Sethi recommends that you don’t log into your investment accounts every day, this only causes extra stress and you’ve set up an automatic system for a reason. Commit to checking once a month and wait for the money to grow over time. Remember, if you’ve chosen to go with an index fund, you’ll need to spend time once a year rebalancing the asset allocations.

”Be careful about selling out of your investments too soon. In your twenties and thirties, there are only three reasons to sell your investments: You need the money for an emergency, you made a terrible investment and it’s consistently under-performing the market, or you’ve achieved your specific goal for investing.”

CONCLUSION

Key takeaways

  • Learn how to use your credit card appropriately.
  • Never miss bill payments, you don’t want to ever pay interest.
  • Automate bill payments so you don’t have to worry.
  • Request no fee accounts with your bank.
  • Open a high-interest savings account and standard cheque account.
  • Ensure that you have one-and-a-half months worth of expenses in your cheque account and transfer any remaining money into your savings.
  • Pay of all debt.
  • Sit down with your employer and set up automatic payments into a 401(k) account (or equivalent).
  • Also open up an Individual Retirement Account or an Investment Fund.
  • When you get your next paycheck try and itemise your spending and figure out where most of it goes.
  • Break up your income into fixed costs, long-term investments, saving goals and guilt-free spending.
  • Have a look at some of your fixed costs, are you getting the best deal on insurance? Consider shopping around on these costs to see what you can minimise.
  • Determine what your own conscious spending plan will look like. Where are you going to save and where are you going to spend.
  • Spend time setting up your ‘automatic money flow’. Set up individual automatic payments to each of your savings and investment accounts.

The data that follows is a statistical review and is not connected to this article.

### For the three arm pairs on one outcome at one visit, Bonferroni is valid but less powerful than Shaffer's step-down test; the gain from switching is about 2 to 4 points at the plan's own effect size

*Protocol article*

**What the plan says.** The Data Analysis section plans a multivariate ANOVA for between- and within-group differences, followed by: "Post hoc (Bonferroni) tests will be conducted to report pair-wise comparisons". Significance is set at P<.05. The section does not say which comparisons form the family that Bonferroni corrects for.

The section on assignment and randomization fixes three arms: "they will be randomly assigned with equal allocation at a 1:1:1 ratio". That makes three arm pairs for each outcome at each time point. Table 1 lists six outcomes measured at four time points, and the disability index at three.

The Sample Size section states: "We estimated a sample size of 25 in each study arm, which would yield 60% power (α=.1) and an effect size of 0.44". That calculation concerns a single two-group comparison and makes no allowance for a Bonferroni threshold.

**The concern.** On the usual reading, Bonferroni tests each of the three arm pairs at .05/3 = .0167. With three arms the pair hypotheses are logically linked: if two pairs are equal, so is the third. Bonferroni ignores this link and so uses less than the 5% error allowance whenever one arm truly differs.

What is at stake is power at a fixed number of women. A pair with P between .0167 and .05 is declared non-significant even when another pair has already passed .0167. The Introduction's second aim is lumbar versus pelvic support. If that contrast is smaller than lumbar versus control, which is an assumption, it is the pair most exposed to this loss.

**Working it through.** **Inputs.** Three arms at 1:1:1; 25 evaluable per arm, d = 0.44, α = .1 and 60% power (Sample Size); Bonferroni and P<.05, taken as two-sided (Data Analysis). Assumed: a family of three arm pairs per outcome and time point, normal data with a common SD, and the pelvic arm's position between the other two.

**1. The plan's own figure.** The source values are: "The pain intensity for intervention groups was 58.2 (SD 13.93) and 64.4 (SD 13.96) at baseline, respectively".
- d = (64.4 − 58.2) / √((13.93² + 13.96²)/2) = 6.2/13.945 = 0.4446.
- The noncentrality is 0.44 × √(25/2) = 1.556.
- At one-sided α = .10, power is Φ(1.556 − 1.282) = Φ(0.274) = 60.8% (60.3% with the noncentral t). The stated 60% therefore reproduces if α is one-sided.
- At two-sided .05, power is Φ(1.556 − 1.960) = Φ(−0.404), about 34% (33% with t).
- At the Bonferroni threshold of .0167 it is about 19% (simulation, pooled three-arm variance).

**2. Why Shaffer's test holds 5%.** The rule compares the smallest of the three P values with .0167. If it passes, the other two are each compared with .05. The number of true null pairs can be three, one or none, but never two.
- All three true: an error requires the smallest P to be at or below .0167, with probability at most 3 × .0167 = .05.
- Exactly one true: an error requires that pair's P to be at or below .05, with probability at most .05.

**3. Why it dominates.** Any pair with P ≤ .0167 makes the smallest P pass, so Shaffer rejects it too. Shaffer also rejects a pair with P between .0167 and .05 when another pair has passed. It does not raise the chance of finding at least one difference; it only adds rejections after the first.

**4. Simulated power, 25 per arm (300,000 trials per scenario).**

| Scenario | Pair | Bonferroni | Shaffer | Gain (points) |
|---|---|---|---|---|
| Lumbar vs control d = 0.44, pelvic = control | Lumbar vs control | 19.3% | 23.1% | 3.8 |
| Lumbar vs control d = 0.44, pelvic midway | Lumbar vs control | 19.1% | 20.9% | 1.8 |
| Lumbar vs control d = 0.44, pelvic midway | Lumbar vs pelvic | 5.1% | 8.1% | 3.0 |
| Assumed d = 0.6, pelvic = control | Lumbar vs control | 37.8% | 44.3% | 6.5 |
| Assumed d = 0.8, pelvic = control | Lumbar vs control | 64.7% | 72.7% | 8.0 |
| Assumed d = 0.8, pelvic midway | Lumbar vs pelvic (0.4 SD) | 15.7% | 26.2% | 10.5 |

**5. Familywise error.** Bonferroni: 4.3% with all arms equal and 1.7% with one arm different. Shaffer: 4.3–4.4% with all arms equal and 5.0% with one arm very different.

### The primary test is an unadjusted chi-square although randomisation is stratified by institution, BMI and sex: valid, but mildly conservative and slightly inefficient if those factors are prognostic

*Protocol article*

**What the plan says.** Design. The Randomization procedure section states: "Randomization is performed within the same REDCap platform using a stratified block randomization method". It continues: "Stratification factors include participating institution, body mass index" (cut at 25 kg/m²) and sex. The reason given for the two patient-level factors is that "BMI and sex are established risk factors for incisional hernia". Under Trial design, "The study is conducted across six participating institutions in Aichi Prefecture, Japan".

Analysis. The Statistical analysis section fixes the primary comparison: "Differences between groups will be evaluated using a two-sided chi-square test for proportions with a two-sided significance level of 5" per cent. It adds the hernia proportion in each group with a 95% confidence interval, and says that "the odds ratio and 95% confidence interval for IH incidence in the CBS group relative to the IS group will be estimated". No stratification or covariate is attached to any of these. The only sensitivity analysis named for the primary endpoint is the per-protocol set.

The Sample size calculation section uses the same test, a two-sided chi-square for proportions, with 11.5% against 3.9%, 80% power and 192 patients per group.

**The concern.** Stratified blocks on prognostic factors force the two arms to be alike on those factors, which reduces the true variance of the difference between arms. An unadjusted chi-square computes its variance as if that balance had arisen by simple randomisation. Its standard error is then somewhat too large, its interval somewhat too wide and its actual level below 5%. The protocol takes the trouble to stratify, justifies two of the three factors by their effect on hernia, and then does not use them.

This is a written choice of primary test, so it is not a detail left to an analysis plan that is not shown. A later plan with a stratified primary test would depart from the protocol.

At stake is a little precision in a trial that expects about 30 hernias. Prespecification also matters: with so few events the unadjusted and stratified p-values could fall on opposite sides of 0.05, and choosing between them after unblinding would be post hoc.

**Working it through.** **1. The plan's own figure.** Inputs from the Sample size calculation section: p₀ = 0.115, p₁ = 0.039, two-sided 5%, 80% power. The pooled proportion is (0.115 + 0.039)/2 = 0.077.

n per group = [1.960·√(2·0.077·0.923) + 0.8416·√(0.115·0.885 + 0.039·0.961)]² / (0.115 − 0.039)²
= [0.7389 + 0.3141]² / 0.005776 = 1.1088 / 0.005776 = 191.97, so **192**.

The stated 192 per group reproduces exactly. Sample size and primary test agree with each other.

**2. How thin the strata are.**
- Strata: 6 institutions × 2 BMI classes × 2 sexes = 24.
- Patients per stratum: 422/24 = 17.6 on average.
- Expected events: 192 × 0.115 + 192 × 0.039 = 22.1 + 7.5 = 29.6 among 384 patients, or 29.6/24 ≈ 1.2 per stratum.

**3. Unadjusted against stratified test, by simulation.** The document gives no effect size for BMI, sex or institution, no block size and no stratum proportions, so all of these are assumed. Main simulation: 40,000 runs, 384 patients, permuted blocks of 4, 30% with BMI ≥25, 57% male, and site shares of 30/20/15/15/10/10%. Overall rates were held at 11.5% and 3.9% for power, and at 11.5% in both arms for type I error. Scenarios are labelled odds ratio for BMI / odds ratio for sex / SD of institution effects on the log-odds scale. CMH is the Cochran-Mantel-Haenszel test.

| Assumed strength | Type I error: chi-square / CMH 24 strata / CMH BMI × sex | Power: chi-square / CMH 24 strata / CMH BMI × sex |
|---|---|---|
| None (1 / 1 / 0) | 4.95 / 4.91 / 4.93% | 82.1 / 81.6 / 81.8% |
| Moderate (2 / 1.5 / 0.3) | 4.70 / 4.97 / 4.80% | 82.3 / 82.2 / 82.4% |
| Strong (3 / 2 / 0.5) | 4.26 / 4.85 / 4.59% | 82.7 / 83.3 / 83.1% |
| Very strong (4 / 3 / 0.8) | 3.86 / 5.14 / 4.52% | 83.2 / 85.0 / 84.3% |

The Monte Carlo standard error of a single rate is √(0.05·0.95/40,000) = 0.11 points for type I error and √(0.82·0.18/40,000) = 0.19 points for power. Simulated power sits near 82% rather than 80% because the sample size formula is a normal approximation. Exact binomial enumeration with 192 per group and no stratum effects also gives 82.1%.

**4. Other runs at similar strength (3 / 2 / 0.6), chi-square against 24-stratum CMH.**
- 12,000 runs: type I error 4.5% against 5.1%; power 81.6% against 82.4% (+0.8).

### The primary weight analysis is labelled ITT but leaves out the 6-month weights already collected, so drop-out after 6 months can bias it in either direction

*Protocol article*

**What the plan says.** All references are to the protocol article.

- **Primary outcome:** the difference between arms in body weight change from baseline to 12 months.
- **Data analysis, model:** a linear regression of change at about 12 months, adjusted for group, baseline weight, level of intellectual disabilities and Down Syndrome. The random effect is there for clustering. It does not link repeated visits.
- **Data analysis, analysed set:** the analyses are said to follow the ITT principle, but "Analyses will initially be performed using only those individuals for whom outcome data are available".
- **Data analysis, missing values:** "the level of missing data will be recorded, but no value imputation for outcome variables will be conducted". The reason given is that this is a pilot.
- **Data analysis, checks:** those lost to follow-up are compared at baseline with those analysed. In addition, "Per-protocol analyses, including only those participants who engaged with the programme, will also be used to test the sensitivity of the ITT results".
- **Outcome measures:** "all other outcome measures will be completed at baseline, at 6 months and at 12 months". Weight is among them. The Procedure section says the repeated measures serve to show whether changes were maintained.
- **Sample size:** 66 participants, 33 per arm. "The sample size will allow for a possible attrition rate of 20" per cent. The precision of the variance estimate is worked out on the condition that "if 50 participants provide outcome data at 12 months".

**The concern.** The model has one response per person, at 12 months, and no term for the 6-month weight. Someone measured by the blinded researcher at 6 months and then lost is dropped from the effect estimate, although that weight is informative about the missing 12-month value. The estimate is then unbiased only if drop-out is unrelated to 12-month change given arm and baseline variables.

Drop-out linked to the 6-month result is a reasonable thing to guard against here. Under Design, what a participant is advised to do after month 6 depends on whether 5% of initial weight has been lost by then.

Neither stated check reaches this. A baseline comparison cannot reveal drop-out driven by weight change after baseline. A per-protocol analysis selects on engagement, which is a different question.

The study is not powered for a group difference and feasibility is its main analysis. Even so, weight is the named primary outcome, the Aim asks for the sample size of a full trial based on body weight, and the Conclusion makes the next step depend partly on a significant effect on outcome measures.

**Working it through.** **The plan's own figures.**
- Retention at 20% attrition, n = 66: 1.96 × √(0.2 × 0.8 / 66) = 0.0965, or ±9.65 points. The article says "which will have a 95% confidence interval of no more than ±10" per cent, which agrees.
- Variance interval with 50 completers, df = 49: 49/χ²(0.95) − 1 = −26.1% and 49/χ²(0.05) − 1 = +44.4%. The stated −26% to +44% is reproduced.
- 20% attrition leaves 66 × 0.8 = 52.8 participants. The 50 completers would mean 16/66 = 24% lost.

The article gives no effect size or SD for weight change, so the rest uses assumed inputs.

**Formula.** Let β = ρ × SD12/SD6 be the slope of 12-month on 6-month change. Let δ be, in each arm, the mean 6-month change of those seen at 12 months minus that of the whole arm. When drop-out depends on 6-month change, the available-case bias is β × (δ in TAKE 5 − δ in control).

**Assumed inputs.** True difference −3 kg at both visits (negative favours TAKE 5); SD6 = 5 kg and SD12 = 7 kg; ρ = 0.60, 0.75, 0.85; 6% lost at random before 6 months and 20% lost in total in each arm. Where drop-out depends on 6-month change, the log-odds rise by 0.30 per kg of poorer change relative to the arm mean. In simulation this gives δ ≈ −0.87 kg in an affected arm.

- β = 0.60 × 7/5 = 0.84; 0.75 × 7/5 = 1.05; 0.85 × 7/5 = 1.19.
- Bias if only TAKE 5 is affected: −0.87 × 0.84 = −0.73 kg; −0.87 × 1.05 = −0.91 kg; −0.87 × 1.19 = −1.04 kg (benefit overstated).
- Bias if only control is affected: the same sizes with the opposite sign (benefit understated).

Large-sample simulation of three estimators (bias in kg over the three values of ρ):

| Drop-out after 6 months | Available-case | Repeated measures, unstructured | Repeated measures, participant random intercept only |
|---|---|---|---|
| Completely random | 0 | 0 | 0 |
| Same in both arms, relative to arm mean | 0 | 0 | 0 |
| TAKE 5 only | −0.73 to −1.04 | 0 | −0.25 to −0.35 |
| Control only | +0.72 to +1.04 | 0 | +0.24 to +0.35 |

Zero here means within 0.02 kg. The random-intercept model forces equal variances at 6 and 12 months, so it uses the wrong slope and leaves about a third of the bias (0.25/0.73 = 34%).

• Decide on your investing style before you get started.
  • Spend time investigating your investments. Do plenty of research and understand what you are investing in.
  • If you don’t have enough money to invest right away, start dedicating some money to your investment account and set a savings goal. Once you reach your goal you can make your purchases.

Further reading

You are a Badass at Making Money by Jen Sincero isn’t your average how to make money book, this book really focuses on your mindset, thoughts, and beliefs. You are a Badass at Making Money is an excellent read for anyone looking for some financial advice with a decent sense of humour. Sincero uses her own economic transformation to teach you what’s truly holding you back from making real money.

Think and Grow Rich by Napoleon Hill examines the psychological power of thought and the brain in the process of furthering your career for both monetary and personal satisfaction.

Rich Dad Poor Dad by Robert T. Kiyosaki is a really interesting perspective on lessons learned from a Rich Man and a Poor Man. Including helpful tips on how to translate these lessons into real life and become rich yourself!

Guidelines is my eBook that summarises the main lessons from 33 of the best-selling self-help books in one place. It is the ultimate book summary; Available as a 80-page ebook and 115-minute audio book. Guidelines lists 31 rules (or guidelines) that you should follow to improve your productivity, become a better leader, do better in business, improve your health, succeed in life and become a happier person.

Action steps

  • Take the quiz on iwillteachyoutoberich.com to figure out your earning potential and discover how you could be making some extra money.
  • Follow Sethi’s six week plan and see where your savings can take you!
  • For more detailed advice, download the complete book on Amazon.

This summary is not intended as a replacement for the original book and all quotes are credited to the above-mentioned author and publisher.